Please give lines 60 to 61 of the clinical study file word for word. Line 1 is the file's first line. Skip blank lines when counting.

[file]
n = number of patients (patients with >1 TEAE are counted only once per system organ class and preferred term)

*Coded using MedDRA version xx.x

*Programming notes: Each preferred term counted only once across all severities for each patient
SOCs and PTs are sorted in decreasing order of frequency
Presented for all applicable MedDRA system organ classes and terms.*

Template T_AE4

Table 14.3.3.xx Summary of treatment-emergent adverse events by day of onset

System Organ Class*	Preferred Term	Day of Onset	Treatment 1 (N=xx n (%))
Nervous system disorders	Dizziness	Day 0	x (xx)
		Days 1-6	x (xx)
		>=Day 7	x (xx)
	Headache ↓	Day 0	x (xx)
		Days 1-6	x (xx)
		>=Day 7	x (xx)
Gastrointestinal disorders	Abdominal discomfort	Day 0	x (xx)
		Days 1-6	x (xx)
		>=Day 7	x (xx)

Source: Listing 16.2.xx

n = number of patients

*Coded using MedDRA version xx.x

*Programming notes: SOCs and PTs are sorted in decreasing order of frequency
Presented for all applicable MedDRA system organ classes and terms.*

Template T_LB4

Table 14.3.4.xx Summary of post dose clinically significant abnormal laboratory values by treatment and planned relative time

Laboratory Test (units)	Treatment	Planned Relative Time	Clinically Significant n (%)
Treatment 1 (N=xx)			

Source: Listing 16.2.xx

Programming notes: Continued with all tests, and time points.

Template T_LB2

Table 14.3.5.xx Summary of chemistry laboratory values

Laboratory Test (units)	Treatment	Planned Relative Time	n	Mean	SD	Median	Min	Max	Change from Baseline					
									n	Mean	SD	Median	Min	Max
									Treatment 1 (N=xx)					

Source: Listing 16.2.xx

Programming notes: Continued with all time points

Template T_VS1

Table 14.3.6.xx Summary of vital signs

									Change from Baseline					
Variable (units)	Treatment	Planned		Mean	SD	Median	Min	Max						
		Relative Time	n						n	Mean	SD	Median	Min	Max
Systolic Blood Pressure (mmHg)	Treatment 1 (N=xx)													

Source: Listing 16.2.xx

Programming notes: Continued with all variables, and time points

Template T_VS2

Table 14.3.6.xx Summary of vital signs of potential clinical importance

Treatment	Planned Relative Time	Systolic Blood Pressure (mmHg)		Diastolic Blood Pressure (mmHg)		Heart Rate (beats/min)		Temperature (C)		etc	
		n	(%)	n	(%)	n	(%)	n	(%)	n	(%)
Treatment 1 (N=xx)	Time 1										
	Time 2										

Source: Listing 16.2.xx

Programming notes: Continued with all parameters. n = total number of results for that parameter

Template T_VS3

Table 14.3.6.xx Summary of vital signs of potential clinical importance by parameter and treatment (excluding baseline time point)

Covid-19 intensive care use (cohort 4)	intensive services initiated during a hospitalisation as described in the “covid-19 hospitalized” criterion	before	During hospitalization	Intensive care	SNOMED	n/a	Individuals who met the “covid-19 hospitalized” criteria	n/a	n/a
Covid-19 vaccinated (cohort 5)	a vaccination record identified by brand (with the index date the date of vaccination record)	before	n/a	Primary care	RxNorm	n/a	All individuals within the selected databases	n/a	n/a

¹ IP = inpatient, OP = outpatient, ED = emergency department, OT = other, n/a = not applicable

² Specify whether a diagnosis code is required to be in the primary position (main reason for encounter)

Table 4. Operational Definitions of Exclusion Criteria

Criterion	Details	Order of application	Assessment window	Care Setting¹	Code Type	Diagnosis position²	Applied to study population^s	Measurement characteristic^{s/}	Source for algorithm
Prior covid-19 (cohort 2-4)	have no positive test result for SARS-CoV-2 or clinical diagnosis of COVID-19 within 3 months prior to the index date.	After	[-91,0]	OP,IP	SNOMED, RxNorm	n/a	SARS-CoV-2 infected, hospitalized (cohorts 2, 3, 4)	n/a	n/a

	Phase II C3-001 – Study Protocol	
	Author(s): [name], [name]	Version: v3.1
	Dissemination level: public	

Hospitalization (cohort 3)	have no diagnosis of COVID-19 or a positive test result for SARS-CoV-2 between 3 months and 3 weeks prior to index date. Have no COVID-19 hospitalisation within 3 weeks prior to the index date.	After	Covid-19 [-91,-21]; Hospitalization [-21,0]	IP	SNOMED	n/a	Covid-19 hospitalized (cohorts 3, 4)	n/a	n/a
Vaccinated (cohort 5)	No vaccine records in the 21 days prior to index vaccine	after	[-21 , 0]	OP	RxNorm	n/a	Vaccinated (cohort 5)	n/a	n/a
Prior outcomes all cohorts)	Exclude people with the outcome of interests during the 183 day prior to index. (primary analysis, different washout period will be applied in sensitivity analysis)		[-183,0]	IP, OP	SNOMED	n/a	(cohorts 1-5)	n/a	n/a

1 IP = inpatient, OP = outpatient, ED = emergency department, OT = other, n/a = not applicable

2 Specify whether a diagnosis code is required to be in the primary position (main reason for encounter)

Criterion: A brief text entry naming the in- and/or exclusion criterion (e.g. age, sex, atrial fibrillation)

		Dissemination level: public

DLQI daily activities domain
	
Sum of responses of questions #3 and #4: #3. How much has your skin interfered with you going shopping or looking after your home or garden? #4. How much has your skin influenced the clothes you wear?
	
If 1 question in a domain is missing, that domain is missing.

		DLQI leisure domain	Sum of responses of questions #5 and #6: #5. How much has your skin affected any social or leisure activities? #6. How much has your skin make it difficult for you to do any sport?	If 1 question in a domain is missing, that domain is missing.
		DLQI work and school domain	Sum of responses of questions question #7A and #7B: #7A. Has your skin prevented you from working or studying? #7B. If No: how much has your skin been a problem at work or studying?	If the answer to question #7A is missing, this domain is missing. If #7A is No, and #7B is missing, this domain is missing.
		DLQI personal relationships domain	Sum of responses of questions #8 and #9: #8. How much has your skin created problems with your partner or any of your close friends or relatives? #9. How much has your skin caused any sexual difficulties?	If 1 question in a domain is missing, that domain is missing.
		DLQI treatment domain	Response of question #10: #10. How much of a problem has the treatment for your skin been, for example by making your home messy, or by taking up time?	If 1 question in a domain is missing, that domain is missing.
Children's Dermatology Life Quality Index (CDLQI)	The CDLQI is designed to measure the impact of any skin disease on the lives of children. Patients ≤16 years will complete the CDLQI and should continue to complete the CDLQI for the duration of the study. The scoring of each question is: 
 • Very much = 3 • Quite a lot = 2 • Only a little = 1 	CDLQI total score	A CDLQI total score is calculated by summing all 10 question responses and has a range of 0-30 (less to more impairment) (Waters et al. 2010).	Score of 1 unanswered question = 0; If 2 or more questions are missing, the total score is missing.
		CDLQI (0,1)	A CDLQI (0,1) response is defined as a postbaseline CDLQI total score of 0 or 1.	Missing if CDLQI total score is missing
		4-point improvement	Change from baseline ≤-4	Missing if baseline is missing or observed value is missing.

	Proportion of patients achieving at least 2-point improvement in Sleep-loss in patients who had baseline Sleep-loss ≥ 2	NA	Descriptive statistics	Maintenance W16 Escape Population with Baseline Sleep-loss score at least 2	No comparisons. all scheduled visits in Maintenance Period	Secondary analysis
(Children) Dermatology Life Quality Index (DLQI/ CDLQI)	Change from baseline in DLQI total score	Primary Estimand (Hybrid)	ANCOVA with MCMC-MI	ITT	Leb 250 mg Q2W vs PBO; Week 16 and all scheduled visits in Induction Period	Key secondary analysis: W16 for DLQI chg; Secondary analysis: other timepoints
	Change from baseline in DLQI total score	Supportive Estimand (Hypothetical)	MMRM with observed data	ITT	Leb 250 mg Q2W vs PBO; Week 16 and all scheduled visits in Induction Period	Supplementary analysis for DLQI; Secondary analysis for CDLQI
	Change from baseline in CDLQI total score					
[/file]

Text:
Prior covid-19 (cohort 2-4)	have no positive test result for SARS-CoV-2 or clinical diagnosis of COVID-19 within 3 months prior to the index date.	After	[-91,0]	OP,IP	SNOMED, RxNorm	n/a	SARS-CoV-2 infected, hospitalized (cohorts 2, 3, 4)	n/a	n/a

	Phase II C3-001 – Study Protocol	